Journal of Learning Design DESIGNING FOR EFFECTIVE LEARNING THE UPSIDE-DOWN-WORLD OF E-LEARNING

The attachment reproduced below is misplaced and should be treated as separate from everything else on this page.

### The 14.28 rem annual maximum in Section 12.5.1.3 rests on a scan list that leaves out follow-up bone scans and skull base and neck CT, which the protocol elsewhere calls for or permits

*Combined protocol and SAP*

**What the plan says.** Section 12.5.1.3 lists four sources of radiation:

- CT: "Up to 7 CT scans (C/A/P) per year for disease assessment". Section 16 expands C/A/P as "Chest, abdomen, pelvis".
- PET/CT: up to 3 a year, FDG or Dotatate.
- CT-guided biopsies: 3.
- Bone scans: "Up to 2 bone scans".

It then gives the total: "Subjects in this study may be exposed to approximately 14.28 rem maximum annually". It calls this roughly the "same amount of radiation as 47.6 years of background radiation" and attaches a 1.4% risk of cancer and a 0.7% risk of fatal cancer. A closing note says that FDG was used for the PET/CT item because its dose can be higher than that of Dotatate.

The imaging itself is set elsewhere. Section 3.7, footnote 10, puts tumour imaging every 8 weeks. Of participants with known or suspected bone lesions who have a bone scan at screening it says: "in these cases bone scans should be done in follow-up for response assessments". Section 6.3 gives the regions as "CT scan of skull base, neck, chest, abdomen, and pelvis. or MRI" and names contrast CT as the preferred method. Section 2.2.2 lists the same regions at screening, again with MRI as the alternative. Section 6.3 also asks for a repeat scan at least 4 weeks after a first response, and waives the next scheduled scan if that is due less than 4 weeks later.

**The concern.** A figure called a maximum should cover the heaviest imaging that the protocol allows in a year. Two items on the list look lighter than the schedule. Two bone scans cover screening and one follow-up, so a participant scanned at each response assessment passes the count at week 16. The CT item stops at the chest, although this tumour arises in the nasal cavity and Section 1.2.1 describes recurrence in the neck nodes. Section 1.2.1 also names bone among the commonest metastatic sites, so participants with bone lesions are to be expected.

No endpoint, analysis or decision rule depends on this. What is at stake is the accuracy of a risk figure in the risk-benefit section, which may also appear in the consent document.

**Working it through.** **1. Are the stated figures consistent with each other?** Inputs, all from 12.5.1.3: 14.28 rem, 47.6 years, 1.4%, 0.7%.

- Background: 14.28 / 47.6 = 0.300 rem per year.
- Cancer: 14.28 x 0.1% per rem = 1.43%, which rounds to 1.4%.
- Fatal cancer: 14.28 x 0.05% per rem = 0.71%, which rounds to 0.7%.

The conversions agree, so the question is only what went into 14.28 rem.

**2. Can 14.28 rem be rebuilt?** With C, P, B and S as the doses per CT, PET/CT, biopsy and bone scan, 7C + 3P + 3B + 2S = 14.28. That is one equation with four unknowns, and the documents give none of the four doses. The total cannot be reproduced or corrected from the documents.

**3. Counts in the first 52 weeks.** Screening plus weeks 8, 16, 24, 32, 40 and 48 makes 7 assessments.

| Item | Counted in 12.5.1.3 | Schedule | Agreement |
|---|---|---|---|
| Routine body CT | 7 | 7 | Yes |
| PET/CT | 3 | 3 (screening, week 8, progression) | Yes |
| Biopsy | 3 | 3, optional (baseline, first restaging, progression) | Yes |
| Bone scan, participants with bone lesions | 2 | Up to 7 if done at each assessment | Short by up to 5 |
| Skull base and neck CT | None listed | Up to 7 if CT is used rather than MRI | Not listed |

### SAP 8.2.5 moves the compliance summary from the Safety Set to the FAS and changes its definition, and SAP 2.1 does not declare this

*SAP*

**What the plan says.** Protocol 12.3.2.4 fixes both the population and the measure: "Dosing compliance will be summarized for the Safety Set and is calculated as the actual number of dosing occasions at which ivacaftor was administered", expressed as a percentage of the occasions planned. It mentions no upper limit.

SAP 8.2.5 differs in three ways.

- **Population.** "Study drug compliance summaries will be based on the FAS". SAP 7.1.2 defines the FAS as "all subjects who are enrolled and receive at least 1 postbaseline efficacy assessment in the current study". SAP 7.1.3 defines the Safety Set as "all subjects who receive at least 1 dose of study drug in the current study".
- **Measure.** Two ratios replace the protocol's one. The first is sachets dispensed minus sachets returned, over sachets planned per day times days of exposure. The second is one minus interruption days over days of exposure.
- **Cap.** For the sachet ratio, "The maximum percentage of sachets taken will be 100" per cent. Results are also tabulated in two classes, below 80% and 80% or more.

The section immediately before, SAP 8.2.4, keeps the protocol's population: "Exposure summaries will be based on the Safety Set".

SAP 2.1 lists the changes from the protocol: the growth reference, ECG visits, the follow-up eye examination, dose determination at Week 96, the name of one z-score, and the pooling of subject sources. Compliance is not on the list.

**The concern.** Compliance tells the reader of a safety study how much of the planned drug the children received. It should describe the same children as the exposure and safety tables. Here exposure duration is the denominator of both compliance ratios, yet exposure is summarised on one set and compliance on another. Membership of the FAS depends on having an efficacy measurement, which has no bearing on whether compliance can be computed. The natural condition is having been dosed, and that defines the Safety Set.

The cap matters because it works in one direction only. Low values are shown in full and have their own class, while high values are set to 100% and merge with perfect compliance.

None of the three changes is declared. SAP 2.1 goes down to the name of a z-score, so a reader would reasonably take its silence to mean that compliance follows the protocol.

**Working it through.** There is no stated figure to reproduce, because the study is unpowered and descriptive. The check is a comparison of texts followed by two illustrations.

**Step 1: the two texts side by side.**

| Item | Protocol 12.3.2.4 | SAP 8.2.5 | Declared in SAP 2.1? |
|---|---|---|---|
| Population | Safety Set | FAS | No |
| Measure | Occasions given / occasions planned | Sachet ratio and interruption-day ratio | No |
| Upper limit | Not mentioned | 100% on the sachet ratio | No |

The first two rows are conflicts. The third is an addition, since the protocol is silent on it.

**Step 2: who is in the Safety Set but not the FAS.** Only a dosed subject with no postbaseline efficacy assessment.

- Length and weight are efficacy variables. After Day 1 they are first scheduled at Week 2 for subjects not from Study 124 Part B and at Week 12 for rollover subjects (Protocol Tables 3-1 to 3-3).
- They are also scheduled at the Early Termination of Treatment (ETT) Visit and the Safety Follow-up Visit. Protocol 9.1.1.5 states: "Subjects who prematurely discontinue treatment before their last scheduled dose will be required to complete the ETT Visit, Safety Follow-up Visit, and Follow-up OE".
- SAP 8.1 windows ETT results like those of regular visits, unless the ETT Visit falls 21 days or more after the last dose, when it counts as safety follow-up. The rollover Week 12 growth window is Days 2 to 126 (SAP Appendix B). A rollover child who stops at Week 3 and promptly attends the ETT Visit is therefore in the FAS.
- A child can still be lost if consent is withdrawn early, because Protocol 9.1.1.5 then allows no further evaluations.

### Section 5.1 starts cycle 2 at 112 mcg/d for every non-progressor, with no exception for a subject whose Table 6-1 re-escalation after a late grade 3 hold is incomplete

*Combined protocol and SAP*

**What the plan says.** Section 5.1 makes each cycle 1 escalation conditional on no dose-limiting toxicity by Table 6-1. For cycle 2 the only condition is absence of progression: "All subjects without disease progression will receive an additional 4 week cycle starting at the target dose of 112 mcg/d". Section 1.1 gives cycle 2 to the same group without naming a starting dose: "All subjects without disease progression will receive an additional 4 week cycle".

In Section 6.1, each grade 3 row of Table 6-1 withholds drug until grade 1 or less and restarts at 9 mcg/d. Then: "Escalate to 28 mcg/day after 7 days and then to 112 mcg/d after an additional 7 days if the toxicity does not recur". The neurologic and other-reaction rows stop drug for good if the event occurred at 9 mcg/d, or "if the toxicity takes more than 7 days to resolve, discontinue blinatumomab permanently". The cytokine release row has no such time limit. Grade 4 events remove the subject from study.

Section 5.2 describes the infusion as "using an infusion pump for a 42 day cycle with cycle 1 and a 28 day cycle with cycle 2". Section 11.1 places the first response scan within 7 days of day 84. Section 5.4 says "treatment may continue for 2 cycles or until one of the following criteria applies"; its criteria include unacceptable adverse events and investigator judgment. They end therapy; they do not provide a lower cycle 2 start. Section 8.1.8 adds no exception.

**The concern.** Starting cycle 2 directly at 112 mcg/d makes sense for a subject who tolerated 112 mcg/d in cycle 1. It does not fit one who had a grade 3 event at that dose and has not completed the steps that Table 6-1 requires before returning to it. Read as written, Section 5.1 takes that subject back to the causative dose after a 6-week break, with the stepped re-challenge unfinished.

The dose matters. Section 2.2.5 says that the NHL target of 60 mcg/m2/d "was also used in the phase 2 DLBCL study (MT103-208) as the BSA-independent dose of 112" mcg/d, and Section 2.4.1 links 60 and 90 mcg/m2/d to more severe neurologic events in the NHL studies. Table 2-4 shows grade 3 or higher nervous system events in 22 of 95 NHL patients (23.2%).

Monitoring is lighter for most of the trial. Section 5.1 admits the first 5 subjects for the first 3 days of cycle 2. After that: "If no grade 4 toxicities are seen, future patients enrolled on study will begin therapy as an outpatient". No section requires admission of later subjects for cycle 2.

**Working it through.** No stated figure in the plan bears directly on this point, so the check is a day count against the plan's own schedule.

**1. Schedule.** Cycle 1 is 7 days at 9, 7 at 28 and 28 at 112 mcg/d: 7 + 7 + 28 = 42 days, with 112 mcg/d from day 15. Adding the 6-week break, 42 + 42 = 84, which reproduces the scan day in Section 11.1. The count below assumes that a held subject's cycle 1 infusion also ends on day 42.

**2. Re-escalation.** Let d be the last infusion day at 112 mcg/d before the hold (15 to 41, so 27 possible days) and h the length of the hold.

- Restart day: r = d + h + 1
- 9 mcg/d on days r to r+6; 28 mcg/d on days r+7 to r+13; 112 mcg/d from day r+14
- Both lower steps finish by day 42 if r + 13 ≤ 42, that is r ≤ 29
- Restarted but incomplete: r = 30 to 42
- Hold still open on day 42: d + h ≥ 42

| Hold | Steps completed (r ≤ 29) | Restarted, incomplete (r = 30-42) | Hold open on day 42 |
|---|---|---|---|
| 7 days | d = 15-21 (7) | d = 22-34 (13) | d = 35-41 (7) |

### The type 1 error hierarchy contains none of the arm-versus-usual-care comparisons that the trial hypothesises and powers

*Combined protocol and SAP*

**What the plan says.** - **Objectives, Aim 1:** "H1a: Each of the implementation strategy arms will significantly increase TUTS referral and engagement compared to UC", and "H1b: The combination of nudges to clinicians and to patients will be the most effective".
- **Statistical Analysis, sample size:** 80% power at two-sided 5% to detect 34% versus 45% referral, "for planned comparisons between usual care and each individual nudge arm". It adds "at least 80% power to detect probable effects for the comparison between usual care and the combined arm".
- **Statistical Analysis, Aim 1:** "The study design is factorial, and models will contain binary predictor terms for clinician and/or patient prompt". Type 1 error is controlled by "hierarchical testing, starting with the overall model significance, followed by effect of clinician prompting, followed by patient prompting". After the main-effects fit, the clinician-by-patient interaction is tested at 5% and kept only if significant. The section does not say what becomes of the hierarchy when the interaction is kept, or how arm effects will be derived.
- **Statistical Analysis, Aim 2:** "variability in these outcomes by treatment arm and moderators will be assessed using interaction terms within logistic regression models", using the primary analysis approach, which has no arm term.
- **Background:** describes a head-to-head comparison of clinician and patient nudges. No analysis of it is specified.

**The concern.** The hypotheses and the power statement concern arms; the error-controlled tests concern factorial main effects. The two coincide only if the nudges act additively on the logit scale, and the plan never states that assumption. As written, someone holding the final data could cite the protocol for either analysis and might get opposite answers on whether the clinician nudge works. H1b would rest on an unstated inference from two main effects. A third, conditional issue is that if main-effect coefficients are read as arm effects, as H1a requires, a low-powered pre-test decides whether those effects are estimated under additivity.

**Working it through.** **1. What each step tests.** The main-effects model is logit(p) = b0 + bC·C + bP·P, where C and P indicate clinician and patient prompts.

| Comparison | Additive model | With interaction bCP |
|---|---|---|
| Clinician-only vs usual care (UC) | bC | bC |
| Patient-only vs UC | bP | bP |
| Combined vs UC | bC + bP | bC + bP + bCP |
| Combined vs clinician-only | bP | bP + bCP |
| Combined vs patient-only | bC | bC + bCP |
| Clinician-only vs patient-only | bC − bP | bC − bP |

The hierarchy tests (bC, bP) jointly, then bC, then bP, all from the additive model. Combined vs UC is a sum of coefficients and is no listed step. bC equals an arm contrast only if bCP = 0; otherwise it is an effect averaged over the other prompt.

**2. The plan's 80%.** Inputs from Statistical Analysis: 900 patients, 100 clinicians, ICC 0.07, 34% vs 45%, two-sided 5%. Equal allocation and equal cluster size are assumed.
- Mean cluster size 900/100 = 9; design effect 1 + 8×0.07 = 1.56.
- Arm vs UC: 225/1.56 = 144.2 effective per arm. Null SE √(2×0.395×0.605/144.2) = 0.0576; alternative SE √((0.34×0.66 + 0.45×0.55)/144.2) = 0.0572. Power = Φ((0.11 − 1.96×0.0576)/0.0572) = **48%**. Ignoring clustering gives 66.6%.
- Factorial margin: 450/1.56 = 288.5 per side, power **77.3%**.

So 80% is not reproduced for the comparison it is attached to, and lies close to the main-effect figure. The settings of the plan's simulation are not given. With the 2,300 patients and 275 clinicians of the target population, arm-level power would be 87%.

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1 DESIGNING FOR EFFECTIVE LEARNING THE UPSIDE-DOWN-WORLD OF E-LEARNING Donna School of Education, Macquarie University, NSW, AUSTRALIA Maree Gosper Institute of Higher Education Research and Development Macquarie University, NSW, AUSTRALIA Abstract New technologies rather than educational principles and philosophies have tended to dictate the shape of development in the world of e- learning. Giving educators an active and determining rather than a passive role in the development of learning systems is vital if e-learning is to realise its transformative potential in education in the 21 st century. Many of the currently available learning technologies and systems, generally devised by technicians rather than educators, have offered limited room for creative or effective teaching. The limitations of these systems their time consuming nature and their failure to adapt the technology to take account of educational contexts need to be understood, acknowledged and overcome. The next generation of learning technologies and systems will only take us forward if educators have a much greater stake in controlling how they are developed. The article identifies some key theoretical and practical issues which should be given priority in newly emerging learning technologies and systems. Keywords E-Learning, Learning Management Systems, learning design, online pedagogies, educational theory. The E World E-learning - the use of digital technologies to support the processes of teaching and learning - is firmly established as having an important and ongoing role in the delivery of education and training (McLean, 2001; Sharpe & Benfield, 2005; Australian Flexible Learning Survey, 2005). Yet the ad hoc nature of the developments contributing to the building of this business, and the rapid, though piecemeal, way in which e-learning is pervading many developed countries has meant that issues fundamental to the success of this enterprise are being overlooked. Vital educational questions as to the nature and quality of learning that is enabled by these developments, or ways in which individual technologies can be organised and combined into learning systems designed to improve learning are, ironically, not the first things being considered as institutions position themselves to claim a dominant role in e-learning markets. Educators have long been at the mercy of the constraints of learning technologies and systems. In many cases the authority of the educator has been displaced by the corporate organisations who develop the commercial products used by educators to teach their students. As de Castell, Bryson, & Jemsen (2001) explain, products for the education marketplace are created by designers and developers 'with little or no experience of, or interest in, underlying educational goals'. Given this situation it is not surprising that online learning environments are being described as still emerging from the cottage industry phase of development (McLean & Lynch, 2004). 46